Weight loss is sort of like math: You have to expend more calories than you take in. But to do that math, you have to know all the numbers. Activity monitors — like the Fitbit and the Jawbone UP — passively track the fuel you burn. All you have to do is snap on the bracelet; then your steps, strides, and activity are all used to calculate the calories you’ve spent. That’s all great — but it’s only half of the equation. Where is the passive gadget to track the calories you consume? Between mindless eating and hidden calorie bombs in your favorite foods, without solid data on your intake, it’s easy to get the math wrong.
Dream calorie tracker
What I wish I had is a belt that uses infrared light or sonic waves to determine the contents in one’s stomach and wirelessly transmit a daily report of calorie intake. Can you imagine the power of that sudden realization — that the mango smoothie you just drank has one-third of your daily calorie allotment?! Of course, by then it’s too late. So even better would be a necklace that contains a spectrometer to analyze the contents of your plate and then shows you all the stats before you took a bite. I think we’d eat half as much. Sadly, that technology just isn’t here yet.
The closest thing I’ve seen to my Dream Calorie Tracker was touted last year by a Canadian startup called AIRO. The company said it had developed a bracelet that “uses different wavelengths of light to detect nutrients released into the bloodstream.” With this information, the creators asserted, the device could tell you how much protein, carbohydrates, and fat you had consumed. But nutritionists and engineers expressed skepticism, questioning the science and the sensitivity of the device. One issue was that the dilution and distribution of nutrients would not give an accurate portrayal of food intake when measured at the wrist by a bracelet. Another was that companies have spent billions of dollars trying to create a light-based sensor that works through the skin — and all have failed. So how could a three-person startup manage to do what others couldn’t and mass-produce the device for $200 a unit? I contacted the company, and they say they have “taken a step back,” basically canceling all preorders and going back to the drawing board.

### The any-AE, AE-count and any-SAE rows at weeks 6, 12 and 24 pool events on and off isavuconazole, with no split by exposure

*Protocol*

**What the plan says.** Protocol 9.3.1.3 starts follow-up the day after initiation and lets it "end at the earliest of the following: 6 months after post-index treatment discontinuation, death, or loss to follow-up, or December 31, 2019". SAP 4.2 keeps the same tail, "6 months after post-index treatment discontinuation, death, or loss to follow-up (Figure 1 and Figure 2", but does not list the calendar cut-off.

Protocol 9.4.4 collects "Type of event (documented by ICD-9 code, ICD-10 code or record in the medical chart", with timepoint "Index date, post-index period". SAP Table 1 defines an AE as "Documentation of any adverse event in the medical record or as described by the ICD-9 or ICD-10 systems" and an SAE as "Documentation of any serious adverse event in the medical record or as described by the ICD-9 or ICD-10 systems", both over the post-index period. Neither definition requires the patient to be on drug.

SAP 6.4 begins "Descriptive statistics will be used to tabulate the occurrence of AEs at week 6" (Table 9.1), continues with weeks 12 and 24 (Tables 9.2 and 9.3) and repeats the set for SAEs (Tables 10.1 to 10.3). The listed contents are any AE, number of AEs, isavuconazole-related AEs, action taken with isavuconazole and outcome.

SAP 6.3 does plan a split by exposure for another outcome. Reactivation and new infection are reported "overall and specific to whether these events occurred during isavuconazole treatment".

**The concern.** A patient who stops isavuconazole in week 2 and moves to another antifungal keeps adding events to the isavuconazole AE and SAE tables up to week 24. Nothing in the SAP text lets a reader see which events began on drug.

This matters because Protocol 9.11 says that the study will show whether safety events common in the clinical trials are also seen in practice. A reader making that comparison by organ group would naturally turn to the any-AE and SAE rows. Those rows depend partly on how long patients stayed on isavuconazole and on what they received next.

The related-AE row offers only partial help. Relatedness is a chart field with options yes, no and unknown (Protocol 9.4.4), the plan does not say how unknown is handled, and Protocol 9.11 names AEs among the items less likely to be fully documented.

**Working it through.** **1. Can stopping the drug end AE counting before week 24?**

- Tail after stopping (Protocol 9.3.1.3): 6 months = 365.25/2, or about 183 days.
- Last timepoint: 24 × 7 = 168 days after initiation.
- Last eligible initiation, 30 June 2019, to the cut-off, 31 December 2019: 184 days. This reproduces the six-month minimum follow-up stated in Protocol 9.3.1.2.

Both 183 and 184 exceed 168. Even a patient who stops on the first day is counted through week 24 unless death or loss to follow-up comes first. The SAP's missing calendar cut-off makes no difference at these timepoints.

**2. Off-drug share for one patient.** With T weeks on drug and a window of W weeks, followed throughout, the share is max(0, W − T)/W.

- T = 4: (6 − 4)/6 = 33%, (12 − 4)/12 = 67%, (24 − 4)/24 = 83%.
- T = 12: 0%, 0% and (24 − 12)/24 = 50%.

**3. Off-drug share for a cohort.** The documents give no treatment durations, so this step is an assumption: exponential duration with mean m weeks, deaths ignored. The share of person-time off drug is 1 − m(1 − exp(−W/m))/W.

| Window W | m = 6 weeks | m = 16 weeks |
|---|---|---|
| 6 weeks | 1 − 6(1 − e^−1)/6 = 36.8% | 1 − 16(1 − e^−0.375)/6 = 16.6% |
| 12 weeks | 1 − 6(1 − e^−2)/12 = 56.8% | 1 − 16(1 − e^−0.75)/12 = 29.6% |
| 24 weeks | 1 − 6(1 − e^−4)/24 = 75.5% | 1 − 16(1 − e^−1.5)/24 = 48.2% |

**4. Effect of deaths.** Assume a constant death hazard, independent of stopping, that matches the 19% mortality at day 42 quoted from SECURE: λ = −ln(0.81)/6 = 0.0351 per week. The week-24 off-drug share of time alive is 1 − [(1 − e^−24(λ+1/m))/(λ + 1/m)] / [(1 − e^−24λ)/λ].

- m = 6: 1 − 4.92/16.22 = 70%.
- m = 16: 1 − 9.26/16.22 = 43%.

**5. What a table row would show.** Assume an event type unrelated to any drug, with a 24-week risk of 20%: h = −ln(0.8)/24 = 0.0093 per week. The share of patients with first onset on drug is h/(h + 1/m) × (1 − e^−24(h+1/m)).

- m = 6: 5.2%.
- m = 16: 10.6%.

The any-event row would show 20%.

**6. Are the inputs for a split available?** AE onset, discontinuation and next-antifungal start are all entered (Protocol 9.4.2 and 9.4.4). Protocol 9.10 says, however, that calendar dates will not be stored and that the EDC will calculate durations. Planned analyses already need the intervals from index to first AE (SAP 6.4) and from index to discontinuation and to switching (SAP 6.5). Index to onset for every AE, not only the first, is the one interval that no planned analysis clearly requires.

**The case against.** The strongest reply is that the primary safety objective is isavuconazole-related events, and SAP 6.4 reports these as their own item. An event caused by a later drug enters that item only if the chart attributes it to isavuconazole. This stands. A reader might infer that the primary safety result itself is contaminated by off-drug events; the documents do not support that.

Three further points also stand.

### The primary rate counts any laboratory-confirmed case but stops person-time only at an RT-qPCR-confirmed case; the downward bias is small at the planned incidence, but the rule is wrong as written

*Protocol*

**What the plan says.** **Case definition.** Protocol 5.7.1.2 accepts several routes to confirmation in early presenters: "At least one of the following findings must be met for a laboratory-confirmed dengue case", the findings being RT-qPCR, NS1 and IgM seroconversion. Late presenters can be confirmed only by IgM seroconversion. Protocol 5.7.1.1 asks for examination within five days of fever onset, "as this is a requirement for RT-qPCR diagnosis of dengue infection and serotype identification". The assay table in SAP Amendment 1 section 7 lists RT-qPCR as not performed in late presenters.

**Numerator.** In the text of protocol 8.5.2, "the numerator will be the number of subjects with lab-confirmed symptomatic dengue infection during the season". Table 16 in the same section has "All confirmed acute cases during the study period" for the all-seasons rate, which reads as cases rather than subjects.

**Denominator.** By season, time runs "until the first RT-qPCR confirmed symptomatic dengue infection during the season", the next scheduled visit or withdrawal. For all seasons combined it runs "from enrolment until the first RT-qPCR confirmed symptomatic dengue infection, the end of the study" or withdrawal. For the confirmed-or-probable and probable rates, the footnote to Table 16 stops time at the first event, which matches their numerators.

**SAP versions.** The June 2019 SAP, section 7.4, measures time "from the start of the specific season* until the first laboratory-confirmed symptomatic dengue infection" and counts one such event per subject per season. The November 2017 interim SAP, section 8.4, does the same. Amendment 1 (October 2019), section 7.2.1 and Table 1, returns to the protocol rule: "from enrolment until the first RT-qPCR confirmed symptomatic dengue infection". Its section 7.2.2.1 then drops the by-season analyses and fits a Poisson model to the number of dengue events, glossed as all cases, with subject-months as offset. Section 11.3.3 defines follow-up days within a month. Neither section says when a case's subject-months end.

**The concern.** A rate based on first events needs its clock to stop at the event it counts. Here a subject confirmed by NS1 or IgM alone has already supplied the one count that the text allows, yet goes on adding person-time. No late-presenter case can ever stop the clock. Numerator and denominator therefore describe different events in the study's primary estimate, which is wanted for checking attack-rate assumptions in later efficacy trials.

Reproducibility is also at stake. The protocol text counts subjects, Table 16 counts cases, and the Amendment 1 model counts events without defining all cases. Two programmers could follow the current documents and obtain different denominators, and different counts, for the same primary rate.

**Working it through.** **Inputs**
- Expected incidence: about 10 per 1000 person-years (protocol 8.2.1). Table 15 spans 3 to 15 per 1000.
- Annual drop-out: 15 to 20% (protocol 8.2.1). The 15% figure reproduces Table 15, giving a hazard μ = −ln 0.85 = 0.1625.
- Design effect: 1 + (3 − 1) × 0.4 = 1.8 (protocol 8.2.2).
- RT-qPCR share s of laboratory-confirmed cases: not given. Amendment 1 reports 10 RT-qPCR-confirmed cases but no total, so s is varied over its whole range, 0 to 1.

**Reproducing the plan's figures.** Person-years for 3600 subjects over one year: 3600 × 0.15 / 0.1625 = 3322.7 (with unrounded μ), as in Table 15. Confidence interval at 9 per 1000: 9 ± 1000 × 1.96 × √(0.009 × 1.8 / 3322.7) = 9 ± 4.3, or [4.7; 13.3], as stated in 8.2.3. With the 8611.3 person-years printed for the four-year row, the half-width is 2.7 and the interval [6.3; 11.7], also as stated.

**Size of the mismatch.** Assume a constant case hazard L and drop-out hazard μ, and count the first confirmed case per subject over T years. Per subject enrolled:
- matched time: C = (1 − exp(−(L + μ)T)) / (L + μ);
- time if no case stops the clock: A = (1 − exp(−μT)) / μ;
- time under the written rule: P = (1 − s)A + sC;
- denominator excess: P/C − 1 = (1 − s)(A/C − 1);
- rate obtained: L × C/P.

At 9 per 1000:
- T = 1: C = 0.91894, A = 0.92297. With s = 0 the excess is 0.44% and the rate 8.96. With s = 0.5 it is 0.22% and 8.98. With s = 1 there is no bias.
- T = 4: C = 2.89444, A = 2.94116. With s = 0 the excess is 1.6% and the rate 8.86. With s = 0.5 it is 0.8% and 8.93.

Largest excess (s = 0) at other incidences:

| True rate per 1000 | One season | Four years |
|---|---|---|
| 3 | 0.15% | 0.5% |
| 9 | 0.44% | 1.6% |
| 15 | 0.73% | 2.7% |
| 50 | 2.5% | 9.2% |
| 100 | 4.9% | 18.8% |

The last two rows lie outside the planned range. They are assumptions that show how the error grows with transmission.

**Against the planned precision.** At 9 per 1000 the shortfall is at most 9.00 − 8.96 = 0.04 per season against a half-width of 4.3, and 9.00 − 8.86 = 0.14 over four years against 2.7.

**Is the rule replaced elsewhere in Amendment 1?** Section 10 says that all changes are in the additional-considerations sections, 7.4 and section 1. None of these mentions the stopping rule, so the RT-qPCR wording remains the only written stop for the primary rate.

Best real-world options
So if passive tracking of your eating is out, at least for now, the best bets may be on your smartphone or tablet. With apps like MyFitnessPal and Lose It!, you enter the quantity and type of food you’re going to eat, and it keeps a log and calorie tally.
Weight Watchers is completely based on this premise, and it has mobile apps that are a little more user friendly, with recipes that pre-calculate the data you need to log, plus weight/activity tracking — but you have to pay a monthly subscription fee for access. I have used Weight Watchers for years. For me, the greatest benefit comes from forcing myself to write down EVERYTHING I eat — which I hate doing. I’m often too lazy to look something up and enter it into the app, so the mindless snacking goes away. It’s sometimes easier just to keep my mouth shut and wait until dinner.
Best new gadget
If you want even more precise quantification of the food you eat, check out the Prep Pad from Orange Chef. The company is backed by Google Ventures, and the Bluetooth kitchen scale pairs with your iPad to let you weigh and track what you eat. Put an item on the Prep Pad, tell the iPad app what the item is, and it will calculate the fat, protein, carbohydrates, and calories in that food. It’s helpful if you are trying to make one of your family favorites and you really want to determine its nutritional content. But, honestly, until this device has a spectrometer to analyze the food and determine what it is without having to type in every ingredient, it’s not that revolutionary or time saving.
So while I wait for the Holy Grail of weight loss gadgets, I’ll just have to put in a little more effort to keep track of my habits and put down the buttered popcorn!